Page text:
Section archive - Trends in Jewish Education
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The crisis is real, and there is no virtue in ignoring it. The pressure on day-school leaders and boards is relentless, and the immediate question is how to keep our existing educational institutions afloat. But the strategic challenge is to imagine “the new normal”—including the new possibilities—born of this multifaceted crisis. In short: how do American Jews—and Americans in general—eventually turn this tidal wave of disruptions into (as the great social thinker Joseph Schumpeter put it) “a gale of creative destruction” in the Jewish education sphere? Looking beyond the current crisis, can we fashion new models of Jewish schooling that are intellectually, culturally, and economically stronger than ever? And can Jews serve as a light unto other traditional communities in America, who face similar challenges?
Updated: Sep. 10, 2020
Book Review: Advancing the Learning Agenda in Jewish Education. edited by Jon A. Levisohn and Jeffrey S. Kress
Advancing the Learning Agenda in Jewish Education (2018), coedited by Jon Levisohn and Jeffrey Kress, is an exhortation to our field and a strong step forward toward creating the agenda they wish to see. From the very title, Levisohn and Kress make their aim explicit: they want their audience, the scholars, policymakers, and stakeholders in Jewish education, to take the next step in improving our field by putting learning higher on our agenda. They contend that for all the efforts in the past 30 years to reinvigorate Jewish education through new organizations, materials, and pedagogical approaches, stakeholders (including researchers) have paid insufficient attention to what they call “the learning agenda.”
Updated: Sep. 09, 2020
We are getting a lot of questions about how our fields within Jewish education are doing at this unique moment. As the pandemic has continued – and the depth of its impact on life becomes more acutely felt – we continue to try and make sense of the effect this has on Jewish education and how our fields continue to adapt. We try to reflect, often in real time, on what we are experiencing, how we can support educators and families, and what the future may look like. We share insight below from each of our fields – Early Childhood Education, Part-Time Jewish Education, Day Schools, Jewish Camp, Teen Engagement and Education, and College Engagement and Education.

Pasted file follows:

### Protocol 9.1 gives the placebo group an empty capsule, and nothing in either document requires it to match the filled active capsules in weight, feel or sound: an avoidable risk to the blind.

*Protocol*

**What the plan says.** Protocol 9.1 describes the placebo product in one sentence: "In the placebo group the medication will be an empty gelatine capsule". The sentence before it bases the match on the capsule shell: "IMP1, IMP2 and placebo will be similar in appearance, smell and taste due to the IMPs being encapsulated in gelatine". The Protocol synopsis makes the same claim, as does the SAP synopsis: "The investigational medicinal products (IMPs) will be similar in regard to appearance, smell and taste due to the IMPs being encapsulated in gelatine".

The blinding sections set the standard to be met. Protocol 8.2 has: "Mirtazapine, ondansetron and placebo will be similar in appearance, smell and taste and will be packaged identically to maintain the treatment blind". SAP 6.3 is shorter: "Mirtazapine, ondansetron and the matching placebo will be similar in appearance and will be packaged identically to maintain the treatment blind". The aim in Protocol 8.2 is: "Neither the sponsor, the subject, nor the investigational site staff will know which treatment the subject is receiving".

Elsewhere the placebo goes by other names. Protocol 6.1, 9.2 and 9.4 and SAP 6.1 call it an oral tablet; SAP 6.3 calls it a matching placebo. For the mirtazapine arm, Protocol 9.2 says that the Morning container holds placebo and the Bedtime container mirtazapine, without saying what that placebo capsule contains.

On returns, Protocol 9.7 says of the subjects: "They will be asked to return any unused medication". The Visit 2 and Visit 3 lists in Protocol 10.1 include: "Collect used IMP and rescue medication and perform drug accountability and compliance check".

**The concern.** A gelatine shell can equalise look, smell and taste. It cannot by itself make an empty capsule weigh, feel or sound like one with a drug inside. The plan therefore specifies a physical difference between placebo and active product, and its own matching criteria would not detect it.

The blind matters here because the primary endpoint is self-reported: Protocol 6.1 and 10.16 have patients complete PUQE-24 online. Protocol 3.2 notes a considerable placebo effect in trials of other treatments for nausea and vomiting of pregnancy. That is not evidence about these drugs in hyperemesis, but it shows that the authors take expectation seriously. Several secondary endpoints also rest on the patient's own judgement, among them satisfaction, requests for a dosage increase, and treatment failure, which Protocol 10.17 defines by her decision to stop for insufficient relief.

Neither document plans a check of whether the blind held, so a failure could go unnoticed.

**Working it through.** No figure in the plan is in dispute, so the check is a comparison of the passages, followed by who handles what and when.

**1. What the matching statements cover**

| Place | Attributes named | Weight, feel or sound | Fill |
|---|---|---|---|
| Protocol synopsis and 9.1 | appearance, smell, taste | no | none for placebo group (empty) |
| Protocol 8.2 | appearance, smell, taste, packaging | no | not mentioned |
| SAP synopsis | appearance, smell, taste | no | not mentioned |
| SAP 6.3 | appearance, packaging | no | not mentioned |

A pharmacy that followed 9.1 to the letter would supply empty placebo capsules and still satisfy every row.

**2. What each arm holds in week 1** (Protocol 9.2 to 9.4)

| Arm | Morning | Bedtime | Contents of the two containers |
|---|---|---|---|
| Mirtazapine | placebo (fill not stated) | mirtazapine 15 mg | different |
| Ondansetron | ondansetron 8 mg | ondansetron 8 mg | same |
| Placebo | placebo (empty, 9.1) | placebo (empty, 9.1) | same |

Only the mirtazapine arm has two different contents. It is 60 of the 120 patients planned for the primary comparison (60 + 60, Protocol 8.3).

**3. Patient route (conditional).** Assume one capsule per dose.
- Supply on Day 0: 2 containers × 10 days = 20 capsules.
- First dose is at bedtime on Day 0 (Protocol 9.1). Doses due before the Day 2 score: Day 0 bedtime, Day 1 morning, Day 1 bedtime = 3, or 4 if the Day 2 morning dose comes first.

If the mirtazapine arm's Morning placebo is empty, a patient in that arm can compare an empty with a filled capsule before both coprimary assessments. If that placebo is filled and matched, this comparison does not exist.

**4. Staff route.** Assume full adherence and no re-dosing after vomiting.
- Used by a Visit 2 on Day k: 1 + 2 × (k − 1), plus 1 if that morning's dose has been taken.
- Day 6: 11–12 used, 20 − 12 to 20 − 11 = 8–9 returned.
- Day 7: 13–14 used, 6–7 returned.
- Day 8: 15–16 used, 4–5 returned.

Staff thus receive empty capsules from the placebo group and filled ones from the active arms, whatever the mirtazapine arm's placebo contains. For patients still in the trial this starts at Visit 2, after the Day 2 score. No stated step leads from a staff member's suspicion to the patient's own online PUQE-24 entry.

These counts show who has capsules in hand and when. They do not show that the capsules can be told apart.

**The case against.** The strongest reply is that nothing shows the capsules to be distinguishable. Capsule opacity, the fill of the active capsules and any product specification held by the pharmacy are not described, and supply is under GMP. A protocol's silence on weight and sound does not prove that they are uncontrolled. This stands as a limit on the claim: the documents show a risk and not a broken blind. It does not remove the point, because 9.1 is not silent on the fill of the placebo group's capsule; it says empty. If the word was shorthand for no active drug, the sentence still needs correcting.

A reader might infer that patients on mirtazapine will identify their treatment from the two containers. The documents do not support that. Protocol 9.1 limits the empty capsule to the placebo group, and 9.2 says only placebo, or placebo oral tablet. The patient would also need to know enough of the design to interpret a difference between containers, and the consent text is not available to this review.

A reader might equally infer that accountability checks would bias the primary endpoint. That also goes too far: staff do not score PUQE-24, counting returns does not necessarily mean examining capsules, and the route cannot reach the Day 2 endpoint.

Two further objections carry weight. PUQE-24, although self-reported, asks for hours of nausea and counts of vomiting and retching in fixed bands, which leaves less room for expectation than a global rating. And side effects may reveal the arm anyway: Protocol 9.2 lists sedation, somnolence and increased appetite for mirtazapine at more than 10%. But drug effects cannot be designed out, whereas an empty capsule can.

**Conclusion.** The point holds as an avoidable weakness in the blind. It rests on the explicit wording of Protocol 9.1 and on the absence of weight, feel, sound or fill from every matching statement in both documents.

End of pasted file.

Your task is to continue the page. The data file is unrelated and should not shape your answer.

Updated: Aug. 18, 2020
One of the most certain features of the COVID-19 period is the unprecedented level of uncertainty in our lives. Uncertainty is all around us, as the current COVID-19 pandemic has heightened uncertainty over our physical and mental health, the economy, relationships, education, employment, finances, etc. The coronavirus outbreak has emphasized that life can change very quickly and very unpredictably. The COVID-19 pandemic is changing – or has already changed – our collective understanding of uncertainty in ways that we could not have imagined a mere few months ago.
Updated: Aug. 18, 2020
Book Review: Portraits of Jewish Learning: Viewing Contemporary Jewish Education Close-In. Editor: Diane Tickton Schuster
Portraits of Jewish Learning, edited by Diane Tickton Schuster, is a collection of portraits drawn from across the wide field of Jewish education. Portraits of Jewish Learning (PoJL) joins a small, but important, literature of portraiture in Jewish education in the past decade, including Ingall’s (2006) Down the Up Staircase, Wertheimer’s (2009) Learning in Community, and Tauber’s (2015) Open Minds, Devoted Hearts. In PoJL, most of the participating writers were deeply involved in the learning processes they illuminate, an intimate vantage point that helps to produce rich and nuanced images of learning.